There the clothes hang, reminding us that these refugees are sisters and brothers of ours, thrown on very hard times, as were others – including perhaps their grandparents – seventy years ago when Pope Pius XII wrote the words we read here yesterday.

Let us follow his call, and pray for peace, and support those who support the refugees.

MMB

 

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7 April: The Passover Sequence IV. The Evening.

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Saint Mary, Rye, Sussex.

It was darkness

When Nicodemus finally turned up.

With permissions.

With lights,

With tools,

A ladder,

Men.

Helpers so needed.

We had no strength, were exhausted,

Standing for hours

Waiting,

Watching.

It had all been waiting, these past days,

Our conversations muted.

Just being.

And what he seemed to want.

To be.

To be with us.

The love palpable,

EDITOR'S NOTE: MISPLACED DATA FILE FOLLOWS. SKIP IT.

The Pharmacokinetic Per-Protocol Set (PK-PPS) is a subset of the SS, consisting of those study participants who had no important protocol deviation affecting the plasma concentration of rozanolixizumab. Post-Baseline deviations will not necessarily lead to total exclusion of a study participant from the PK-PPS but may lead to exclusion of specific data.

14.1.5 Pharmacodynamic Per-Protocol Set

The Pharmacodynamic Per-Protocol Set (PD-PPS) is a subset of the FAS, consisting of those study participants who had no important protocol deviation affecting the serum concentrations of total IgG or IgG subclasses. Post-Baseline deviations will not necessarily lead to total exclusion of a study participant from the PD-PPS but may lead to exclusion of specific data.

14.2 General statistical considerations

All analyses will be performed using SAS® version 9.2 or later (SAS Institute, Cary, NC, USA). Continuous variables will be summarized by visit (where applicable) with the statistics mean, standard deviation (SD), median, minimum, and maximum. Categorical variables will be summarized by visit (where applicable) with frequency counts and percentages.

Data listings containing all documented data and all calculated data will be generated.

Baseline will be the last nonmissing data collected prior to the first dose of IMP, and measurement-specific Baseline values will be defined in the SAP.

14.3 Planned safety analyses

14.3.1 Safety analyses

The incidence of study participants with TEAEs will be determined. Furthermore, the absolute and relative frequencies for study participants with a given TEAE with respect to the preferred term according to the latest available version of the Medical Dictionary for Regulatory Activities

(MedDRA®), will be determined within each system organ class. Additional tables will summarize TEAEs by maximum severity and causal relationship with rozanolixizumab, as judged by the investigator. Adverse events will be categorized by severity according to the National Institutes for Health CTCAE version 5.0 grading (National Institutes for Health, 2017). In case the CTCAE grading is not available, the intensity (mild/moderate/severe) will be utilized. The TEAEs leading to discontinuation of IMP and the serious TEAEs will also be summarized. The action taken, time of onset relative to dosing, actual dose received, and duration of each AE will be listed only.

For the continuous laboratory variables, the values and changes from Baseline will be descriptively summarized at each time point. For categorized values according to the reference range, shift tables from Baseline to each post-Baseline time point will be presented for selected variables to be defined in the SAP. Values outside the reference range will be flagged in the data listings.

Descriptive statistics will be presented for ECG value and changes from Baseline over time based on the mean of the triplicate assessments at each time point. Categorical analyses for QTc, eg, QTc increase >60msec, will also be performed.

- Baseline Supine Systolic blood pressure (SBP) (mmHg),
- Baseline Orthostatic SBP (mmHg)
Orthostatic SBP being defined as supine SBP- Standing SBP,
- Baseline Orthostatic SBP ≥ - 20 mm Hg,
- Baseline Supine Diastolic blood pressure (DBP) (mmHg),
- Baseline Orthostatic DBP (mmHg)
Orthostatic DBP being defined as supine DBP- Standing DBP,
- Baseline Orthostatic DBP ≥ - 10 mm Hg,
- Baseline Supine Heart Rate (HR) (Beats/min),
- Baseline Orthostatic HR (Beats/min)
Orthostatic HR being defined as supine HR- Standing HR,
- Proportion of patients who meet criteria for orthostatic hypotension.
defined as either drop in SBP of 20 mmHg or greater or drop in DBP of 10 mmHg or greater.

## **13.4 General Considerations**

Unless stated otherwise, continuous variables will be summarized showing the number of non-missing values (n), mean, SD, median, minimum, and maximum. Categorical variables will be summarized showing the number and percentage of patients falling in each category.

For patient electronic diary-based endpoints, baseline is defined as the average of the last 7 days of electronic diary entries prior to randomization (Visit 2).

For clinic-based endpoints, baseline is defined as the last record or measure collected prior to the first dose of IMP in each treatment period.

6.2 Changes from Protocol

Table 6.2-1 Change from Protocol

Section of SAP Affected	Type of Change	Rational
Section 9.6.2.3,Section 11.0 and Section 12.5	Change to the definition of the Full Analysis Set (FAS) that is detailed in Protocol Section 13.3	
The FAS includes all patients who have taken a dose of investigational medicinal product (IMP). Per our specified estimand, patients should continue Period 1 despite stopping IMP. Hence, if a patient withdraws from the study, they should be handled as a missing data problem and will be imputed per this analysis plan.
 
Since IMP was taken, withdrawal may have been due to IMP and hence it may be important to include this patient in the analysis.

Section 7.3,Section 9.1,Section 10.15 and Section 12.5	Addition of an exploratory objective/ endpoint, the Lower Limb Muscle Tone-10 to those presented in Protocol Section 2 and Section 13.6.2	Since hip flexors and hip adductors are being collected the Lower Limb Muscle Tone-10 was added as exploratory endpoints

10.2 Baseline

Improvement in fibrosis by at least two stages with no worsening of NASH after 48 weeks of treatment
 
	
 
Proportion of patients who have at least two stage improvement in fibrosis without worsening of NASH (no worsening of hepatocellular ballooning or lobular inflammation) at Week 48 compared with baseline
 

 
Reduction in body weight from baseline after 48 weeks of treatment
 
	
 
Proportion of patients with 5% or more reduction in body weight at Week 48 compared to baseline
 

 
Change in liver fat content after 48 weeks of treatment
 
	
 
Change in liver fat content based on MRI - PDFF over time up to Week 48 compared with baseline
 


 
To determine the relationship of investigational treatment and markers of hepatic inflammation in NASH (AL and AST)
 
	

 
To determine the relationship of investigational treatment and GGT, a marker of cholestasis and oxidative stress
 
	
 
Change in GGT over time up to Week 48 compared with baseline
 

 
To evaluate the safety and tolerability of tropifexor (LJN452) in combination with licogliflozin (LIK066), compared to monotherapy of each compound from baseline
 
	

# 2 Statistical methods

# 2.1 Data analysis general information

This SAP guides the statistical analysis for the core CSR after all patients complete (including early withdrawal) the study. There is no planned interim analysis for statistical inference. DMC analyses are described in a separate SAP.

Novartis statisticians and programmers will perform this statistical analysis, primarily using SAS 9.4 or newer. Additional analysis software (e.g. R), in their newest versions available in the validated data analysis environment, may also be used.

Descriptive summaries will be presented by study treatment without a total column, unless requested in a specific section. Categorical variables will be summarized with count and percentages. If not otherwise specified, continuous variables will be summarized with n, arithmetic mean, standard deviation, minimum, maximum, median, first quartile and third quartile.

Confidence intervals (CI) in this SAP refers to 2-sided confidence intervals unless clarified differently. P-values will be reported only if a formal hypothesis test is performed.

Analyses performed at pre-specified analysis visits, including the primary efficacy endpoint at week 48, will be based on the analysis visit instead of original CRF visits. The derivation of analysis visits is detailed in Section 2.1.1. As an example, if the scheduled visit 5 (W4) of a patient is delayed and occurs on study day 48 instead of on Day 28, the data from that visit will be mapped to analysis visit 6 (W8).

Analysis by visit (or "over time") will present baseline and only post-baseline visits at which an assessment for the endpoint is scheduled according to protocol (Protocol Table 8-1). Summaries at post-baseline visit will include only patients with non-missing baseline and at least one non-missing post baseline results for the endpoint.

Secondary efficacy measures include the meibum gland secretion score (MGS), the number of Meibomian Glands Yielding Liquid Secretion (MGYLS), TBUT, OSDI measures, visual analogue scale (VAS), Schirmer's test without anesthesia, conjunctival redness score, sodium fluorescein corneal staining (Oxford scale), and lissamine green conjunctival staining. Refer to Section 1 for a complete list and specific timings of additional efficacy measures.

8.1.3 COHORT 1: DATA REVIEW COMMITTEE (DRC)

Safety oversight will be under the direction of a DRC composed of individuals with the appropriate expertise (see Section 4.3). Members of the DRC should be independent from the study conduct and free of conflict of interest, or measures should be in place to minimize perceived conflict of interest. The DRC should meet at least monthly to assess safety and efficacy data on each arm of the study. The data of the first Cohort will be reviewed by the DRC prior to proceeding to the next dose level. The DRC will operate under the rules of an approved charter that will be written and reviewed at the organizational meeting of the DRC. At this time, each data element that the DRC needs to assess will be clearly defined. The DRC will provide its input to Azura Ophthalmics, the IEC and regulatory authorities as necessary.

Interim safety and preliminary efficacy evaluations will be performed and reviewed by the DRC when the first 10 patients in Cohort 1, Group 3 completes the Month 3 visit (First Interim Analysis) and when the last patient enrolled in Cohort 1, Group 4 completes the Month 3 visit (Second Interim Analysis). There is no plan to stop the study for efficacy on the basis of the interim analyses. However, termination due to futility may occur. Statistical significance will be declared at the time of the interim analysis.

Needing.

See …. they have almost released his hands.

When these Romans do a job,

They do it well.

There is no blood left to flow.

These men,

How delicately they support him.

How silent,

The chink of a tool,

A whisper,

As he is laid upon the ground.

So stony,

So blood-soaked

An execution ground.

See …. they remove those thorns,

No blood.

What possessed them to do that to him?

Why ……..?

So near now to Mary’s feet.

She doesn’t stir.

Watching, absorbed within herself,

Gathering her son,

Her pain,

All he has left to her,

Her sorrow.

See …. they clear as best they may

The detritus of the day

And wrap him in the cloth they brought.

They thought of everything!

We can think of nothing,

Except that he is gone

And the great chasm of loneliness we bear.

She moves as he is borne away,

Takes my arm.

Come home,

It will soon be dawn.